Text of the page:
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Slipmats aren’t to be confused with the rubber mats that usually come with your turntables and sit on top of the platters.
Those type of mats are there to insulate from vibrations when playing, preventing the record and needle from jumping and skipping. They’re not meant to do the job of a slipmat though, as any resistance or pressure put on top of those will slow or stop the tables from turning. Trying to scratch with just rubber mats can also damage the underside of your record, leaving marks and skips. So if you’re going to be using your turntable for DJing, it’s best to go for a good slipmat.
What Are the Best DJ Slipmats?
The best slipmats are a piece of material that you put between your turntable and the record, allowing you to move the record while the turntable is still rotating and keeping a consistent speed underneath. If a turntable is slowed down or fully stopped, it takes a few seconds for the platter to get going again, which can completely disrupt your sets and studio recordings. Slowing down from whatever your current speed is set at, just isn’t an option when scratching and mixing.
“Slipmats serve so many purposes,” says Mat the Alien, an LA-based DJ and owner of slipmat company Mat’s Mats, “but basic ones will protect the vinyl from the metal turntable, allowing you to hold the record and spin it back when cueing.”
“There are some with holes cut out so they don’t stick to the platter,” he explains, “[And] for scratchy guys, there are special coatings that make them extra slippery, and you can cut a thin piece of plastic to make it more slippy underneath. Then for the old guys that play 45s, there are small ones [and] even ones with the adaptor built in. They can also have some cool art to support your fave labels too,” he says.
What to Look For When Buying a DJ Slipmat
A felt slipmat leaves minimal resistance between the record and the turntable, and for mixing and scratching, a medium thickness is generally a good way to go. While a little bit of stiffness is necessary, and allows the mat to slide underneath the record as it’s being pressed on, if a pad is too thick, you’ll get more resistance and it’ll slow your record down. Too thin of a texture, and it can drag the table’s speed down too, and not provide adequate absorption of vibrations and noises (as well as sticking to the record when switching them out). Too rigid, and the stiffness of the pad can actually lift the record if it’s a little warped, creating skips and bounces during your set.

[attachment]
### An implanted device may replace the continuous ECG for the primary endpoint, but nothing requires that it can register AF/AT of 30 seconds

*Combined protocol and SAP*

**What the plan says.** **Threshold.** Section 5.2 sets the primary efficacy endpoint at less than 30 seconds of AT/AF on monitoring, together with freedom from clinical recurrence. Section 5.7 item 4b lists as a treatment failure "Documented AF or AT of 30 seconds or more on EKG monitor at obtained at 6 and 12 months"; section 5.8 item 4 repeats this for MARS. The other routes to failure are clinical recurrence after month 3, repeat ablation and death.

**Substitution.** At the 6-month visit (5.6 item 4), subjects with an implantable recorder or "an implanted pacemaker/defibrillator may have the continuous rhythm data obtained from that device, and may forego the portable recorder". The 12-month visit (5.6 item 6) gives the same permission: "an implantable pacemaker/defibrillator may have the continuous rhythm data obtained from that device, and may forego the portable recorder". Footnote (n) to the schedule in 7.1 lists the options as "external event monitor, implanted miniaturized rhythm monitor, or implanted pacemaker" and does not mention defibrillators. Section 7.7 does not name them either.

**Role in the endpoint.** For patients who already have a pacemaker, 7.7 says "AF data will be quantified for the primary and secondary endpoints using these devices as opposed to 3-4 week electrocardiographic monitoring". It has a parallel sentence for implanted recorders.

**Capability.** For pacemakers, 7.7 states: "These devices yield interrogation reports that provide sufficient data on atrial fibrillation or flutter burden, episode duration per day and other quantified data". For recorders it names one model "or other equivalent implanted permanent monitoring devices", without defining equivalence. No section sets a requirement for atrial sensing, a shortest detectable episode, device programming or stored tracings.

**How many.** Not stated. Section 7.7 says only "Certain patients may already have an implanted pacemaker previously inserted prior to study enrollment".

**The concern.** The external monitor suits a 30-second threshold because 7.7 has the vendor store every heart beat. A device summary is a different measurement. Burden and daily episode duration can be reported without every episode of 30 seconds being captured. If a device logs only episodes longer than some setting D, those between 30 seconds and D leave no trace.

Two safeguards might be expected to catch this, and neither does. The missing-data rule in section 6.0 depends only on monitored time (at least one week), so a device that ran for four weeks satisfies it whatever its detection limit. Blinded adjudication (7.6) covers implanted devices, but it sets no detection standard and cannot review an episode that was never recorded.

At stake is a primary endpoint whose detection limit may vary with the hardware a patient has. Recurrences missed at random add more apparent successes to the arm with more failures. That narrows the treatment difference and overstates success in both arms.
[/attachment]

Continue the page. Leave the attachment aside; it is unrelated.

You can also double-up. “I personally like to use two slipmats on each turntable, but a very specific combo of what’s available on the market,” says touring DJ/producer Qdup. “The main slipmat [is] somewhere in the middle of the ridged thin style and a more thick felt material, so that it’s heavy enough not to come off when you take the record off – which can happen with the super thin type and is a real pain in a dark club scenario,” he says. “The second slip mat is the very thin slippery kind, and goes underneath the heavier mat to really make the turntables respond quickly with less drag when moving the record back and forth. These thin style slipmats can be used on their own as well,” he explains, “but I like the feel when used in conjunction with the second one on top.”